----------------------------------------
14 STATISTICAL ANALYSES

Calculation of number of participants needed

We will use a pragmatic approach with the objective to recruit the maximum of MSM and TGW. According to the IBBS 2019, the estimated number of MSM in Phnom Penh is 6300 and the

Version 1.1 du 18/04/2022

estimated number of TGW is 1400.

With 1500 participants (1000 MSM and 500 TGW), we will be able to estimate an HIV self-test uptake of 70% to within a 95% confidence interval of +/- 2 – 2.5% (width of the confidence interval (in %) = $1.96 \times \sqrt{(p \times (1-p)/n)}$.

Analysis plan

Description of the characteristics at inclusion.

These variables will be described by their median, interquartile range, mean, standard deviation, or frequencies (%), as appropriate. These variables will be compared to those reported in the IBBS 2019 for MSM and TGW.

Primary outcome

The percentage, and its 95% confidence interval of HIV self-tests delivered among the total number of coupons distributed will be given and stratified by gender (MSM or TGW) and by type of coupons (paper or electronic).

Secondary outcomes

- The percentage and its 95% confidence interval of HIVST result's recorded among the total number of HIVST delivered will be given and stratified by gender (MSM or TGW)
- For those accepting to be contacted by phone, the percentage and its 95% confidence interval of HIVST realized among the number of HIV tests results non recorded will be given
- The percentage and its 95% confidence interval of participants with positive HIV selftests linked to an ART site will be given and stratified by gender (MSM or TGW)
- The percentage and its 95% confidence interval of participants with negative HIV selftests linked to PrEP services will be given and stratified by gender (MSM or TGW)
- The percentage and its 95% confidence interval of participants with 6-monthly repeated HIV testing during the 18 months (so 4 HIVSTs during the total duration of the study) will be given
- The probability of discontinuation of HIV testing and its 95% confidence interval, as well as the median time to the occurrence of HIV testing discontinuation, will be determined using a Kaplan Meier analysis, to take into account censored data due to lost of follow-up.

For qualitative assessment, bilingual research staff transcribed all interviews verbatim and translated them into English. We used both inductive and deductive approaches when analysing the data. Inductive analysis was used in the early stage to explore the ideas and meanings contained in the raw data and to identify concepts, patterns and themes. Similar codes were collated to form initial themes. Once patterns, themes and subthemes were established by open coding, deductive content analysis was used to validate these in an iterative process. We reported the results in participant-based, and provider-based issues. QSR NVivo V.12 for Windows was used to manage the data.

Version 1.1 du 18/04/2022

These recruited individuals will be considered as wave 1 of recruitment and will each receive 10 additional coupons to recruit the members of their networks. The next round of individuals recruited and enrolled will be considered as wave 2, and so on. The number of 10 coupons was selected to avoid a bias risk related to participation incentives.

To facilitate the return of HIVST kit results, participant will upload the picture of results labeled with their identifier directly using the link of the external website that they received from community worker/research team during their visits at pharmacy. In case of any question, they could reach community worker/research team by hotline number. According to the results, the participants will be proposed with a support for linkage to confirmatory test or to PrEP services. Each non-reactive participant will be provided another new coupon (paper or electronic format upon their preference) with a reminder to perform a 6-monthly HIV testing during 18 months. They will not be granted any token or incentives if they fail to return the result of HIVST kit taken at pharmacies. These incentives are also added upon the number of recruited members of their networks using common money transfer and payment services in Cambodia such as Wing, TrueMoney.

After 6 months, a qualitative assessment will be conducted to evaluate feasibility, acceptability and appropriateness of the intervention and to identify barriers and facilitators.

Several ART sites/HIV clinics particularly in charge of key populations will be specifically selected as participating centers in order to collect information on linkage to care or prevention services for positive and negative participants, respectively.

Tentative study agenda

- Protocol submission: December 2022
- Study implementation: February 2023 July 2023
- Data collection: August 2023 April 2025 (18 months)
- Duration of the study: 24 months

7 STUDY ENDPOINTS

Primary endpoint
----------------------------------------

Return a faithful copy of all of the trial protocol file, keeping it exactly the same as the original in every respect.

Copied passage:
14 STATISTICAL ANALYSES

Calculation of number of participants needed

We will use a pragmatic approach with the objective to recruit the maximum of MSM and TGW. According to the IBBS 2019, the estimated number of MSM in Phnom Penh is 6300 and the

Version 1.1 du 18/04/2022

estimated number of TGW is 1400.

With 1500 participants (1000 MSM and 500 TGW), we will be able to estimate an HIV self-test uptake of 70% to within a 95% confidence interval of +/- 2 – 2.5% (width of the confidence interval (in %) = $1.96 \times \sqrt{(p \times (1-p)/n)}$.

Analysis plan

Description of the characteristics at inclusion.

These variables will be described by their median, interquartile range, mean, standard deviation, or frequencies (%), as appropriate. These variables will be compared to those reported in the IBBS 2019 for MSM and TGW.

Primary outcome

The percentage, and its 95% confidence interval of HIV self-tests delivered among the total number of coupons distributed will be given and stratified by gender (MSM or TGW) and by type of coupons (paper or electronic).

Secondary outcomes

- The percentage and its 95% confidence interval of HIVST result's recorded among the total number of HIVST delivered will be given and stratified by gender (MSM or TGW)
- For those accepting to be contacted by phone, the percentage and its 95% confidence interval of HIVST realized among the number of HIV tests results non recorded will be given
- The percentage and its 95% confidence interval of participants with positive HIV selftests linked to an ART site will be given and stratified by gender (MSM or TGW)
- The percentage and its 95% confidence interval of participants with negative HIV selftests linked to PrEP services will be given and stratified by gender (MSM or TGW)
- The percentage and its 95% confidence interval of participants with 6-monthly repeated HIV testing during the 18 months (so 4 HIVSTs during the total duration of the study) will be given
- The probability of discontinuation of HIV testing and its 95% confidence interval, as well as the median time to the occurrence of HIV testing discontinuation, will be determined using a Kaplan Meier analysis, to take into account censored data due to lost of follow-up.

For qualitative assessment, bilingual research staff transcribed all interviews verbatim and translated them into English. We used both inductive and deductive approaches when analysing the data. Inductive analysis was used in the early stage to explore the ideas and meanings contained in the raw data and to identify concepts, patterns and themes. Similar codes were collated to form initial themes. Once patterns, themes and subthemes were established by open coding, deductive content analysis was used to validate these in an iterative process. We reported the results in participant-based, and provider-based issues. QSR NVivo V.12 for Windows was used to manage the data.

Version 1.1 du 18/04/2022

These recruited individuals will be considered as wave 1 of recruitment and will each receive 10 additional coupons to recruit the members of their networks. The next round of individuals recruited and enrolled will be considered as wave 2, and so on. The number of 10 coupons was selected to avoid a bias risk related to participation incentives.

To facilitate the return of HIVST kit results, participant will upload the picture of results labeled with their identifier directly using the link of the external website that they received from community worker/research team during their visits at pharmacy. In case of any question, they could reach community worker/research team by hotline number. According to the results, the participants will be proposed with a support for linkage to confirmatory test or to PrEP services. Each non-reactive participant will be provided another new coupon (paper or electronic format upon their preference) with a reminder to perform a 6-monthly HIV testing during 18 months. They will not be granted any token or incentives if they fail to return the result of HIVST kit taken at pharmacies. These incentives are also added upon the number of recruited members of their networks using common money transfer and payment services in Cambodia such as Wing, TrueMoney.

After 6 months, a qualitative assessment will be conducted to evaluate feasibility, acceptability and appropriateness of the intervention and to identify barriers and facilitators.

Several ART sites/HIV clinics particularly in charge of key populations will be specifically selected as participating centers in order to collect information on linkage to care or prevention services for positive and negative participants, respectively.

Tentative study agenda

- Protocol submission: December 2022
- Study implementation: February 2023 July 2023
- Data collection: August 2023 April 2025 (18 months)
- Duration of the study: 24 months

7 STUDY ENDPOINTS

Primary endpoint